Moose Jaw!

Growing up I spent a lot of time with my late grandma who would often call me over to help her out with some of her work around her home. One afternoon she asked me to help her take a moose head apart. She had wanted to get to the marrow in the moose jaw. The marrow in the moose jaw is considered a delicacy but it requires some effort to get it out. I settled in by the fire inside her teepee as she cut away on the tendons and muscles of the jawbone.

She enjoyed telling me stories in the language while she worked. They were usually about her childhood which was quite different from my own.

Her story that day was of her dad, my great grandfather, who once had left his snowshoes miles from home while out checking his traps. He got home late in the afternoon and asked my grandmother to fetch the snowshoes.

“It got dark early that day,” she said, “Back then we didn’t have snowmobiles or flashlights. Once it got dark, it was dark.”

As she worked she would use her sleeve to wipe the sweat off her brow and she would occasionally sharpen her knife on a rock beside her. “Your great grandpa had a dog team that he used to hunt and check traps with but the dogs only responded to his commands,” she told me.

“I had to walk many miles in the moonlight to get to the snowshoes, it was cold but the effort of walking kept me warm,” said Grandma.

I listened to her with wonder as she told me of the wolves she heard in the distance during her walk.

“They didn’t scare me,” she said, “Wolves didn’t come near people even if they were in a pack.”

Kokoom took a pause in her story to let me know she was ready to pull the jaw apart. “Let’s see who gets thrown over,” she said with a smile.

I took the bottom jaw with both hands as she grabbed the top. “Are you ready?” she asked.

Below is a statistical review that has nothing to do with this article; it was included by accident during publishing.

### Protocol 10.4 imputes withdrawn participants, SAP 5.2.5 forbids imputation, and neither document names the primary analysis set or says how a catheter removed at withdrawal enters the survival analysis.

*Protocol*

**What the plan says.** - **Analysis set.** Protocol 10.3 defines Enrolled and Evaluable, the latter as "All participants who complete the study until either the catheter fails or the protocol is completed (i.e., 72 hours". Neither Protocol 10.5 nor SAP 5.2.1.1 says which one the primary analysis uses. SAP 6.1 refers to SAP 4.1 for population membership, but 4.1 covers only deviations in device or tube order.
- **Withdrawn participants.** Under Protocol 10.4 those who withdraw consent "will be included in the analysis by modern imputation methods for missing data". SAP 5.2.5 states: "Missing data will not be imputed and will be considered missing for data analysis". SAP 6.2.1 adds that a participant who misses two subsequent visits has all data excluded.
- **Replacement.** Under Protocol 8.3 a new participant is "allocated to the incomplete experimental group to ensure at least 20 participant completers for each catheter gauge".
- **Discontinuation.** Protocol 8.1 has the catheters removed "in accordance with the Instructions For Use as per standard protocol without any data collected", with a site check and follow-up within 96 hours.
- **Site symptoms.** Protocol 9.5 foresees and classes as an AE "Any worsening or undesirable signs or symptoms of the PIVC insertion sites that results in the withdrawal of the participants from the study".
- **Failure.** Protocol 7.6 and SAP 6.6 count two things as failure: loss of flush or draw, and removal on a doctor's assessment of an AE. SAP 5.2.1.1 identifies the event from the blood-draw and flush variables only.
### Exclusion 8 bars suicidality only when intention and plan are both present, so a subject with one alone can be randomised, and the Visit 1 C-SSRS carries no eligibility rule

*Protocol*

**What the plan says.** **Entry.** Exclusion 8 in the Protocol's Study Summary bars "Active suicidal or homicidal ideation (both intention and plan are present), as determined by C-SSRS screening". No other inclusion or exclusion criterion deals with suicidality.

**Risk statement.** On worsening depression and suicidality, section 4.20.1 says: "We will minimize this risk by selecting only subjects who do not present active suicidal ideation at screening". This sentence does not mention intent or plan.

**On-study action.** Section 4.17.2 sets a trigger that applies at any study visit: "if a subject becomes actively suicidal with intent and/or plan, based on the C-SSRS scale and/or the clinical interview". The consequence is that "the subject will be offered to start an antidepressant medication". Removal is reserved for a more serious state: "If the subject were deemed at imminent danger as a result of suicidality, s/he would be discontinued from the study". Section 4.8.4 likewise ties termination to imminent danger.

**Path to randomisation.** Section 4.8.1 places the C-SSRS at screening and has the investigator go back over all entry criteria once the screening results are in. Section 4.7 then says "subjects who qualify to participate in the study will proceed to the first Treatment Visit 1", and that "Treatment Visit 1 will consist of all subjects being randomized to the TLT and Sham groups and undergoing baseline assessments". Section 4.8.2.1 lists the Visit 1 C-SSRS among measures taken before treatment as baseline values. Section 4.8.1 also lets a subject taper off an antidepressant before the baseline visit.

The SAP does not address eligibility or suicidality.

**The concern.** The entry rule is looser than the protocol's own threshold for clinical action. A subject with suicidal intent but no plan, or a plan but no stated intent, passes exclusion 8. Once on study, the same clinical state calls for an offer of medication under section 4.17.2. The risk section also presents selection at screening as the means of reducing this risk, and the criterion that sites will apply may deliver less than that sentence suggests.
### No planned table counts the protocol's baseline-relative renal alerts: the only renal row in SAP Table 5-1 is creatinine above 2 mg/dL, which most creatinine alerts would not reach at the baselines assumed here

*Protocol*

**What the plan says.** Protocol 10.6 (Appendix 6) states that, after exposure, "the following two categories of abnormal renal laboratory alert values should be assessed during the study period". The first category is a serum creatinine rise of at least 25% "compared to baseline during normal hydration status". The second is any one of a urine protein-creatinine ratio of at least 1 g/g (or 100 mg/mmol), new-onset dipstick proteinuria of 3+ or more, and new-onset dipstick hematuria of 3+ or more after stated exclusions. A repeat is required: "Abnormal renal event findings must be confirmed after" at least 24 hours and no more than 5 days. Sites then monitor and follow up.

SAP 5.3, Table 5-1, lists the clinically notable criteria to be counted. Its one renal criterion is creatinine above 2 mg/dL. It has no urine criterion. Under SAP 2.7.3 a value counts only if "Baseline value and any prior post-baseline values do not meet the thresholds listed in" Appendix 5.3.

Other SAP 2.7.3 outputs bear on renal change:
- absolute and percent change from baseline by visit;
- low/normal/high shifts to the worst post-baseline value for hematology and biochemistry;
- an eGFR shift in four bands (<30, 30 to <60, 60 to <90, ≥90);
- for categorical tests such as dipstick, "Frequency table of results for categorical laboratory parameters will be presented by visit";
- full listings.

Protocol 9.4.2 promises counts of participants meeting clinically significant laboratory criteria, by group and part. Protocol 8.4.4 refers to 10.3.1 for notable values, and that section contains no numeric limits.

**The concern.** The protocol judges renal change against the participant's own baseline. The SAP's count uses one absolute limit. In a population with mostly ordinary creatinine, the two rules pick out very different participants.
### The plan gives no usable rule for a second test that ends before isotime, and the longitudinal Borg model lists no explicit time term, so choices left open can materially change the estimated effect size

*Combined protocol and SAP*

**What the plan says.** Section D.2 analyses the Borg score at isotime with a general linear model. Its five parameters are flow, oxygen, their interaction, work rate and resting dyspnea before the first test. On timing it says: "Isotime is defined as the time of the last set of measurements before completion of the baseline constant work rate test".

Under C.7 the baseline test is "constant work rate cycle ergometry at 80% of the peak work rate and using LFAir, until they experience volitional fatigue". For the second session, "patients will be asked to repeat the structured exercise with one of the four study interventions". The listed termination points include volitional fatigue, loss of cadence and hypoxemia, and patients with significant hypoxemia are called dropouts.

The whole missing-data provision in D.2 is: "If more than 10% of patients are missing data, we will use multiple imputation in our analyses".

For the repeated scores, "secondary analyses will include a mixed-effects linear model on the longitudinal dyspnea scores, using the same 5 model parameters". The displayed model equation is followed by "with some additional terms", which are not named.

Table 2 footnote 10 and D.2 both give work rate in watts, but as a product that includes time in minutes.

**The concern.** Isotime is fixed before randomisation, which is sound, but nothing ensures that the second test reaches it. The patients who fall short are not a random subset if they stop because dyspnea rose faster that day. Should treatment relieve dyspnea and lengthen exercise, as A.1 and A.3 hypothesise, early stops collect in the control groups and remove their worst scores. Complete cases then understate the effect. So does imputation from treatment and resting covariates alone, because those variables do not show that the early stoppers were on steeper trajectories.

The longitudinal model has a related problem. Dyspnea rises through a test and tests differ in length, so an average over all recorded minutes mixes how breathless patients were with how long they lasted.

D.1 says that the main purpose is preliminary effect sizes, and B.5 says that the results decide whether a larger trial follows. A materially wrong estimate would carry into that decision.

With a nod I pulled as hard as I could but I was no match for my granny. She pulled me right over quite easily. Of course the jaws didn’t come apart; both pieces were still firmly attached. With a laugh she picked up her knife again and continued cutting at the jaw.

“Hey, why are you letting an old lady throw you around?” she asked teasingly. I just smiled at her and shrugged.

She went on with her story after another laugh.

“I knew exactly where I was going,” said Grandma, “My father had told me how many lakes I had to cross and what the land would look like and of course his trail was quite visible in the moonlit night.”

“When I got home later that night, my father asked me about what I saw and heard that night.”

“He would nod knowingly as I described the lakes I went over and the lay of the land as I got closer,” she said “His snowshoes were exactly where he said they would be.”

As I sat there I began wondering if I could do something like that. Would I find my way there and back? Am I brave enough to walk out in the bush by myself in the dark?

We eventually took that moose jaw apart and got the marrow out, my reward being a good sized piece of it. It didn’t take me long to eat it.

That one visit with my Grandma taught me several things, the first being hands on experience in the art of bone marrow retrieval, second I got some insight on how difficult things were during my grandma’s childhood compared to my upbringing, third my granny was one tough lady. There are of course endless lessons one could gain from such an activity but at the time I was probably waiting to get out of there so I could catch the latest antics of Hulk Hogan and Andre the Giant on television.